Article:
Lutz-Kinoy’s 2014 installation at Freedman Fitzpatrick was also immersive in its own way. Canvases covered all the walls, and video projections played out across loosely rendered flowers, blocks of color, and floating figures. But that show still felt like a painting show, and the semi-abstraction seemed aligned with the post-Internet neo-formalism that was on trend. In this current show, the paintings swallow you, and everything feels so specific to the gallery space that it’s hard to imagine the work having a life anywhere else.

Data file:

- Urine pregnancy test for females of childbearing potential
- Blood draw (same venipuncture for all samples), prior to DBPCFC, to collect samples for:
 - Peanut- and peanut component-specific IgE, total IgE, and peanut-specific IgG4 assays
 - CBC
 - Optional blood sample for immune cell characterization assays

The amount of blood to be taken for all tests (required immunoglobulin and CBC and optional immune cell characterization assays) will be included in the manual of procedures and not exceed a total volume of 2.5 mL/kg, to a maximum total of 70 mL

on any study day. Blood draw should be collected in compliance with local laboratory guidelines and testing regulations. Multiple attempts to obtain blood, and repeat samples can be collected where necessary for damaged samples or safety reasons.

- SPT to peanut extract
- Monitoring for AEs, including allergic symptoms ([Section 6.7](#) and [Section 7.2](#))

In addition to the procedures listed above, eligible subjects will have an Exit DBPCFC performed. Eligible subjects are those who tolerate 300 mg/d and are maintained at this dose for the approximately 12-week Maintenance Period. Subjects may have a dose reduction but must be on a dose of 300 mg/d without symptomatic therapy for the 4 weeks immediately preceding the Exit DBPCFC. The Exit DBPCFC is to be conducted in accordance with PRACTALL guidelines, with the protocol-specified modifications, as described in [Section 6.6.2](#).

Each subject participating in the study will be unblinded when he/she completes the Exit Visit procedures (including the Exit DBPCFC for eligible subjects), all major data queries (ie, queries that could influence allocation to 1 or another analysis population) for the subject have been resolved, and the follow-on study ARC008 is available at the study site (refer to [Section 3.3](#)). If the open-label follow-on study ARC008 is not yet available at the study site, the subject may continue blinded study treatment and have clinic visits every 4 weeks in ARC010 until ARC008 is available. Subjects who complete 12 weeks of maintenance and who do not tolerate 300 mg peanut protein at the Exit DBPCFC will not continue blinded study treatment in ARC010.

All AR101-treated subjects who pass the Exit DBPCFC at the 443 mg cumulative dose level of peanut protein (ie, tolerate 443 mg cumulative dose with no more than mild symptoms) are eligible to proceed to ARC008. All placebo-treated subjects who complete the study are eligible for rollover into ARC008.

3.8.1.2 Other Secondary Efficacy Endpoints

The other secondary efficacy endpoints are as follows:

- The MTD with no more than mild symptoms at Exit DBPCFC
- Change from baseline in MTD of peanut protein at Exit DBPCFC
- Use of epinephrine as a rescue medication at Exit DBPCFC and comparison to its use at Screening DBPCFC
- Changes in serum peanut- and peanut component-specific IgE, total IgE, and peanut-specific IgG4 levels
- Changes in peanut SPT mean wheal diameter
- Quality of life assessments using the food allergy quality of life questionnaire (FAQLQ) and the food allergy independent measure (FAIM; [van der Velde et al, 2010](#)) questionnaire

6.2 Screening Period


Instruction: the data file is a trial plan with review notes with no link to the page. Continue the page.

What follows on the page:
This straightforwardness does not disappoint, however. Consider other installations that involve shoe removal, such as James Turrell’s “Ganzfelds” or the video by artist Jesse Fleming currently looping in a Santa Monica meditation studio. These command a certain reverence and quiet. Lutz-Kinoy’s installation does not. Nor is there much of the apocalyptic sense associated with other builders of ad-hoc environments, such as Debo Eilers or Agathe Snow. Lutz-Kinoy’s slightly unkempt, somewhat domestic, borderline nonsensical fantasy space is all embracing. Once you’re in, all that is required is willing engagement.